(Featured picture: Daily Mail UK)
INK’s Lakshmi Pratury, recently got a chance to chat with Gary Kirsten, former South African cricketer and World Cup winning coach of the Indian cricket team. In a candid and fresh conversation, Gary tells Lakshmi about his early experiences coaching the Indian players and the importance of team dynamics to reach for a win.
Lakshmi: What keeps me going at INK is the variety of work that we get to do and the range of people we get to meet. I love to journey into a brilliant mind and take a peek at what lies behind!
Recently, I had the opportunity to meet with one of the cricket legends – Gary Kirsten. I read a lot about him just after India’s epic 2011 World Cup win, but meeting him like this was a new and refreshing experience. He was witty, charming, honest and disarmingly simple. This is a man who is happy with what he has and happy to share his knowledge.
Here are five important things I learnt from our conversation:
When Gary first started coaching the Indian team, he noticed that the well-known players did not train with the rest of the team. In the past, I had spoken to another coach who was coaching IPL (Indian Premier League) and he said that same thing. His observation was that younger team members were often intimidated to play with the more experienced ones. So, there were two sets of practices! Personally, I think in India, we have a deep sense of hierarchy. Out of that respect and fear, we do not stand up to authority but instead, shy away from it. Maybe it was a combination of all these things, but the bottom line was that the seniors were not playing with the juniors. Gary’s first action was to get all the players to practice together. He said that someone like Sachin Tendulkar not only agreed, but would also stay back on the field with the younger players.
“I have never seen anyone like Sachin, who can carry such mass adulation with so much grace. The true legends play the team, not individual games“.
Often organizations have mavericks – someone who does not stick to the team, questions any and all rules, and act in their own interests. In the belief that they could be phenomenally successful on their own. He said that there were two ways to deal with them – keep them away from the rest of the team or use them for their performance. A two-way street – they use the team badge to further their personal success, and the team uses them to get the desired results. BUT, if they start hampering the morale of the team, no matter how great they are, you need to get rid of them. Mavericks don’t make history; only teams do.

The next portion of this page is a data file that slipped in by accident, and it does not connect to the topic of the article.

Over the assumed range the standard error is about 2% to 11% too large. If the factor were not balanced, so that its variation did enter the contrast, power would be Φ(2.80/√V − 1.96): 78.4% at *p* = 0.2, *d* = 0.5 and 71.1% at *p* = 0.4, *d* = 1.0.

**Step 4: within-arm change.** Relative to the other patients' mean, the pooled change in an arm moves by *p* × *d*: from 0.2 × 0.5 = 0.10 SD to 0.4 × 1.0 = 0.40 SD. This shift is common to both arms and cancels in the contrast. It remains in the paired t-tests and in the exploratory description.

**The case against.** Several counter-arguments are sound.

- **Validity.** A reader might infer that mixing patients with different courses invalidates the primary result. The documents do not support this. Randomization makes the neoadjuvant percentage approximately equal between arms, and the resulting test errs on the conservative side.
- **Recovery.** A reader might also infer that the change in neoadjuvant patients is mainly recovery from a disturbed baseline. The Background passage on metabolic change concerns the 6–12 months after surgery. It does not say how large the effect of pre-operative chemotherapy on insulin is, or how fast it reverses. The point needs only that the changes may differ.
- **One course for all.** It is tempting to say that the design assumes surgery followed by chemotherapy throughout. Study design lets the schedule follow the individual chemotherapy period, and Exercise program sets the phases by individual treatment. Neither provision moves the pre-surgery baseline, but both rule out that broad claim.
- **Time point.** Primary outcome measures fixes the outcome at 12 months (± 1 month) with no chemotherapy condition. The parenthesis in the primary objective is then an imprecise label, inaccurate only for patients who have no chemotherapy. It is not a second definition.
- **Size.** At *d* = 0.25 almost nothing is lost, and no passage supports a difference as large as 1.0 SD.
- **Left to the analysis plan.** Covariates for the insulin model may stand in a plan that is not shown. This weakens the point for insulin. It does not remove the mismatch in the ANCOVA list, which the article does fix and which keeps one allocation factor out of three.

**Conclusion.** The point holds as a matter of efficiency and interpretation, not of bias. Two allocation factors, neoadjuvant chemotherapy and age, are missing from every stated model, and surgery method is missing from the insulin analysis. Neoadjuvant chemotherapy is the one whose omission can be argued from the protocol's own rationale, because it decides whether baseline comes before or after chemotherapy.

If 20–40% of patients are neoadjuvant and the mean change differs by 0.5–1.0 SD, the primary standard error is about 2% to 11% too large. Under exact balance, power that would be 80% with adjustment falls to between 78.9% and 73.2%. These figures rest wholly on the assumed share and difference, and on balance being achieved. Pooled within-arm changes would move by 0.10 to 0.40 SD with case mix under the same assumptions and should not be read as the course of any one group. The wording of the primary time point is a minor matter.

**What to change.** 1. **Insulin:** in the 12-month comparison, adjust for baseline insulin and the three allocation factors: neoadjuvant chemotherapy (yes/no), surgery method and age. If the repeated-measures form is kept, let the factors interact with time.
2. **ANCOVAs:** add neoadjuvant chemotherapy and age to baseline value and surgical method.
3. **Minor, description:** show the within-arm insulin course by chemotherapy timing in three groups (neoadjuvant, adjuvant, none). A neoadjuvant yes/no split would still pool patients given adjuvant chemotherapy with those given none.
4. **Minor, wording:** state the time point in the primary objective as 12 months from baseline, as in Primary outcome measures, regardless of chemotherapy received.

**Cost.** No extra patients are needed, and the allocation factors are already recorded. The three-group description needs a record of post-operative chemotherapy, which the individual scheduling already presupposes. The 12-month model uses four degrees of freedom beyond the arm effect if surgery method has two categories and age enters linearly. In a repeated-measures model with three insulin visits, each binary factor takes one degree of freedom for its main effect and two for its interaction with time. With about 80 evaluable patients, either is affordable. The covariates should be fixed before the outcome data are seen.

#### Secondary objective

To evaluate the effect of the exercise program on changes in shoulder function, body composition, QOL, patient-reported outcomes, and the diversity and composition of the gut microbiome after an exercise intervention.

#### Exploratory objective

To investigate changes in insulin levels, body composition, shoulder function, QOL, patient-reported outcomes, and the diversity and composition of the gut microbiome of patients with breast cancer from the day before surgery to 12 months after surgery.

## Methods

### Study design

In the biography of Steve Jobs, I read how Nolan Bushnell saw brilliance in Steve and hired him, but kept him in the night shift because Steve would upset all the engineers with his brash comments. Nolan did not want to let go of this maverick so devised a way to keep him away from the team. And we all know the result where Steve ended up making great technology contributions to the company. This is a great insight for companies who often have to deal with the maverick problem – their place is either aside or outside!
He said that when he was training the team, they never once talked about winning the World Cup. They talked about playing the best game they could play. The pressure was already too much on them to win, so why talk about it in the locker room as well? Taking their minds away from the win helped them play their best game.
It is so true that when we focus on numbers or profits, we lose sight of the purpose and lose all the fun in doing business. When we love what we do and strive to do the best, people around us can feel it and flock to the source of that enthusiasm.
He said that the image that carried them was that of the finishing line of a marathon. All the players felt the burden of a billion Indians, the weight of the expectations on their shoulders. That feeling can make them sag and buckle under the pressure. But the image they kept looking at was that of the players finishing the marathon race with their people running along with them. So, the image that the players carried was not that of a ton of bricks on their back but that of the camaraderie of the players and their fans as crossing the finish line together. Life is a long distance marathon and we need a lot of people to make the finish line together.
When I asked him about the time he got fired from Delhi Daredevils, he did not bat an eyelid. He said that when you have decades of experience, there would be failure and its best to get them out of the way. “Every coach has already been fired or would be fired at some point. I’m glad that I went through the experience already“. I marveled at the idea to take on failures as something to toss overboard, instead of a heavy weight to carry around!
Spending time with Gary taught me one thing. One would be happy if they do not take their successes too seriously and their failures too much to heart. Have a short memory for blips of success and failure, but a long one for the lessons learnt!